Eating more portions of fruit and vegetables than the recommended “five a day” has no additional benefit on reducing a person’s risk of death, researchers have suggested.
The findings contradict recent research which found that eating “seven a day” holds the lowest risk of death. The latest study, published on thebmj.com, examined the association between fruit and vegetable intake and risk of premature death.
Consuming five portions of fruit or vegetables is linked to a lower risk of premature death, but eating more portions appears to have no further effect, the study concluded.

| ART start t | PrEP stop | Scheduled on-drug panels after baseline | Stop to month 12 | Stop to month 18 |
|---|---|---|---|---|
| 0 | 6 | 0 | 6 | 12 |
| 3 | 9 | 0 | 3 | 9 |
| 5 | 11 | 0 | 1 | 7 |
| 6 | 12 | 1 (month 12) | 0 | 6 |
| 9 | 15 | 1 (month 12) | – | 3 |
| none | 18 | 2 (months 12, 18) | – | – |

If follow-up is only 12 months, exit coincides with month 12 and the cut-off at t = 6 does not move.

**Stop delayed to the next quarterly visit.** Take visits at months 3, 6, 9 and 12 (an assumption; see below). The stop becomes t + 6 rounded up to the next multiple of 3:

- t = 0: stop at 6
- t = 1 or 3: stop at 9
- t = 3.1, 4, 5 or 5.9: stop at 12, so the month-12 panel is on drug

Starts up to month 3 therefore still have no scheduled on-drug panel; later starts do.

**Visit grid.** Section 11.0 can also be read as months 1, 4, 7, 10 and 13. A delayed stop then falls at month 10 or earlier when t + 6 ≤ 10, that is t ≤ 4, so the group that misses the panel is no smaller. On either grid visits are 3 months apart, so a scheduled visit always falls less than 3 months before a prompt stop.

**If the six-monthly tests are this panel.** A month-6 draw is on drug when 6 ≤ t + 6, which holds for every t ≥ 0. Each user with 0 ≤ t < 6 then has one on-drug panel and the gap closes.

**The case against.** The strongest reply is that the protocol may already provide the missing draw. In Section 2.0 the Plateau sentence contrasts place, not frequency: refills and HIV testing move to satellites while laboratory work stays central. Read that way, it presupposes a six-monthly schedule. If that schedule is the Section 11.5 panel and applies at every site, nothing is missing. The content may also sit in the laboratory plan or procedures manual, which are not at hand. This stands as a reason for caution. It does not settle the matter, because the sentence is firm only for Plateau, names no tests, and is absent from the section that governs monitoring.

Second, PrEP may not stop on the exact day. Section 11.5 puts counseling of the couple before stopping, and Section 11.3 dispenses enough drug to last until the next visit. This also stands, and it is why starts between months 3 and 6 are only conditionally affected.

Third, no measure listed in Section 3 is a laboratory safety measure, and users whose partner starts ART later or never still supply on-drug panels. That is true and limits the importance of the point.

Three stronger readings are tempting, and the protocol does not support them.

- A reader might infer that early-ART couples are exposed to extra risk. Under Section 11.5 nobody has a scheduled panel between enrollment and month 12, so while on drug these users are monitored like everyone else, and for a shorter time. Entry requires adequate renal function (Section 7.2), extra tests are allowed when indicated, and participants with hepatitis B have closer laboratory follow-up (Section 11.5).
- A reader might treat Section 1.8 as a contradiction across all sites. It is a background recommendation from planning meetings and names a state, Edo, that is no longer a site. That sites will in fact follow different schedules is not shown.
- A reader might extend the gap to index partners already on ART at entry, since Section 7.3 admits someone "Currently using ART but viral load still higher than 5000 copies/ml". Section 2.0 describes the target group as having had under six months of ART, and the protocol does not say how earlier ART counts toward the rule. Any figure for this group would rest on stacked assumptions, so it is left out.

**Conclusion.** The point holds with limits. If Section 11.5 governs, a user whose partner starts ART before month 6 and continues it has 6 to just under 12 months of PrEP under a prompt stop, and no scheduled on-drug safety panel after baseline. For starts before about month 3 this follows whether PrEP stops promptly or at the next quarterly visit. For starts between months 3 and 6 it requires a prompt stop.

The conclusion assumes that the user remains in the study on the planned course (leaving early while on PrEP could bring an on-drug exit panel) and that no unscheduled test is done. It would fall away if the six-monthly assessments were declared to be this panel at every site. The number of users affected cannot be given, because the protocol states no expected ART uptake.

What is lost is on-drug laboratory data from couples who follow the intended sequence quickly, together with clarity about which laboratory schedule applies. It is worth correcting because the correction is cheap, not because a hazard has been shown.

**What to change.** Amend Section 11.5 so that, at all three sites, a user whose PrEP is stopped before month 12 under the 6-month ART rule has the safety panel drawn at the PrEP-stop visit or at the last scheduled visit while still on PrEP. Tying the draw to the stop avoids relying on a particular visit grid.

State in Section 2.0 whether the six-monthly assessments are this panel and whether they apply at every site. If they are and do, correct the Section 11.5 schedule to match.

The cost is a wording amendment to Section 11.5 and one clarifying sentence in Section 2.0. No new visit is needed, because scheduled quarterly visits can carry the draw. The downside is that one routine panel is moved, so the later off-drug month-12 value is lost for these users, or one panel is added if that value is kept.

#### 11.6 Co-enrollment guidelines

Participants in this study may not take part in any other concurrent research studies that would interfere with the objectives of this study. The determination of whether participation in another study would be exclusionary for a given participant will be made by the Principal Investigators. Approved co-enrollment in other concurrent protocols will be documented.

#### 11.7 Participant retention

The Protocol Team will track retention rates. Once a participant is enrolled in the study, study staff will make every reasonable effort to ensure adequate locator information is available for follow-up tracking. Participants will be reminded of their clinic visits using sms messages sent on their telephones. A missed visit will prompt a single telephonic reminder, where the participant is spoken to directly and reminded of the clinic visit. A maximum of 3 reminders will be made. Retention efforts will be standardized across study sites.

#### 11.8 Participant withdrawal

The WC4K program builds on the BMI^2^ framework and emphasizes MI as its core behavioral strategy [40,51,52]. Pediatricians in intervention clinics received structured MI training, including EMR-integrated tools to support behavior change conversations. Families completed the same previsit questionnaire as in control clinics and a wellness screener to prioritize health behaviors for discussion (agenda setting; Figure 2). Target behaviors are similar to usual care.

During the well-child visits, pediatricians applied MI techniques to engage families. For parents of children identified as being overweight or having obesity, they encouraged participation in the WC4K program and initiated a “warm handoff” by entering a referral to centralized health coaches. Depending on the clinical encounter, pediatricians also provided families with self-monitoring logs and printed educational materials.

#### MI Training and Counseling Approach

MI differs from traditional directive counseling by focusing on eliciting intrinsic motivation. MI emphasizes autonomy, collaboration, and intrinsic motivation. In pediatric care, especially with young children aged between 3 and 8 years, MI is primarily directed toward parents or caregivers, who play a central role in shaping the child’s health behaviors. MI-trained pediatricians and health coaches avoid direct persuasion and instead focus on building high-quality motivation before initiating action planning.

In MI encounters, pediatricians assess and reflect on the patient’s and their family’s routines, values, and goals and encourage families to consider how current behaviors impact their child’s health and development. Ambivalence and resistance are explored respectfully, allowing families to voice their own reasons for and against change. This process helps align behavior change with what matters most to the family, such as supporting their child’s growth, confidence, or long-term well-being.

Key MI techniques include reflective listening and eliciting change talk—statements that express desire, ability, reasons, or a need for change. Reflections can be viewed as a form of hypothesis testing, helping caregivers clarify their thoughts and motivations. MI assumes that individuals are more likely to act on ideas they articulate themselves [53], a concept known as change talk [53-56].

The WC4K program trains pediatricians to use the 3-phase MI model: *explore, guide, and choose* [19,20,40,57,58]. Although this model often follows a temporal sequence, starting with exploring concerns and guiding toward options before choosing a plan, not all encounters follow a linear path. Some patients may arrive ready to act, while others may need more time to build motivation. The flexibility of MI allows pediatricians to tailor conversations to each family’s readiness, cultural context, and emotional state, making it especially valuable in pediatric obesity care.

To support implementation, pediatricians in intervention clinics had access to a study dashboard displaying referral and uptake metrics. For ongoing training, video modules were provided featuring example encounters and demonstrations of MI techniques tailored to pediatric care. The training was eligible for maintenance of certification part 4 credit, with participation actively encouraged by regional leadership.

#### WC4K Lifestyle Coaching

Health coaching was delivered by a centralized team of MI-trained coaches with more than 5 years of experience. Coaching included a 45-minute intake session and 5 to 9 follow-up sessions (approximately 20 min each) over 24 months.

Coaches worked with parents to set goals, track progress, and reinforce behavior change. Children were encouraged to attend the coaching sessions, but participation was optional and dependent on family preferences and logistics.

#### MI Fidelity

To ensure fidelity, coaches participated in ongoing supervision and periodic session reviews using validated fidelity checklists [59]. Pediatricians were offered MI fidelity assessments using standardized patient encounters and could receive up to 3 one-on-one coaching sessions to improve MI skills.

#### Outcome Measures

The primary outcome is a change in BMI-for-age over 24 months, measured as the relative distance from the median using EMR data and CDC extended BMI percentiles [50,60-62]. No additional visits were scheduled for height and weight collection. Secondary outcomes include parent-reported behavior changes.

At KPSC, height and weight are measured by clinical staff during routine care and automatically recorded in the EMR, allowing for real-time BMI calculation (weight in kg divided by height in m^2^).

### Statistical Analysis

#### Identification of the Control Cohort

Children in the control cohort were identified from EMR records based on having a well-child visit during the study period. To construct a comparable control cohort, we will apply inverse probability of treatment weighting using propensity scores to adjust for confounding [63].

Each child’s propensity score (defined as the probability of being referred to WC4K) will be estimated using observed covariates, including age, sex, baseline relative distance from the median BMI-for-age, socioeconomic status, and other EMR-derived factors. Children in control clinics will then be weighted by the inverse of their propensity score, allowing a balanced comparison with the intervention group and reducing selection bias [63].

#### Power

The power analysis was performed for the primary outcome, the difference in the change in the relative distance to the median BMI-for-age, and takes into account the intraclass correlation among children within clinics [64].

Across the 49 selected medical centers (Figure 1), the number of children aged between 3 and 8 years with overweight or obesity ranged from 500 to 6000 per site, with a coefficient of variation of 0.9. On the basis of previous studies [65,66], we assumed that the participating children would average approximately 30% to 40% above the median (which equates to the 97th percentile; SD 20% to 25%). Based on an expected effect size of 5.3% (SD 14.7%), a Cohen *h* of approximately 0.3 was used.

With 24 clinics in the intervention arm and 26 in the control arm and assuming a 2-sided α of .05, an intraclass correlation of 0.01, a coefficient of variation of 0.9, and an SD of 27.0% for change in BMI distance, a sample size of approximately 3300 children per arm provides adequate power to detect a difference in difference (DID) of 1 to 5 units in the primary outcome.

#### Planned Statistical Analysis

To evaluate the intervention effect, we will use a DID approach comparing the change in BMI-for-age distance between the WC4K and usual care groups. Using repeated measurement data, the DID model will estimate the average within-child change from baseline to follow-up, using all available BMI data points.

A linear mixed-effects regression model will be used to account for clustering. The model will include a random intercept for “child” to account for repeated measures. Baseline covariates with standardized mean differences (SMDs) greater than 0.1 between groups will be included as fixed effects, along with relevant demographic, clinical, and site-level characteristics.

Researchers from China and the US analysed 16 studies involving more than 830,000 participants. Higher consumption of fruit and vegetables was significantly associated with a lower risk of death from all causes, particularly cardiovascular disease.
They found the average risk of death from all causes was reduced by about 5 per cent for each additional daily serving of fruit and vegetables. But once a person had consumed five portions, there was no additional benefit noted for extra portions.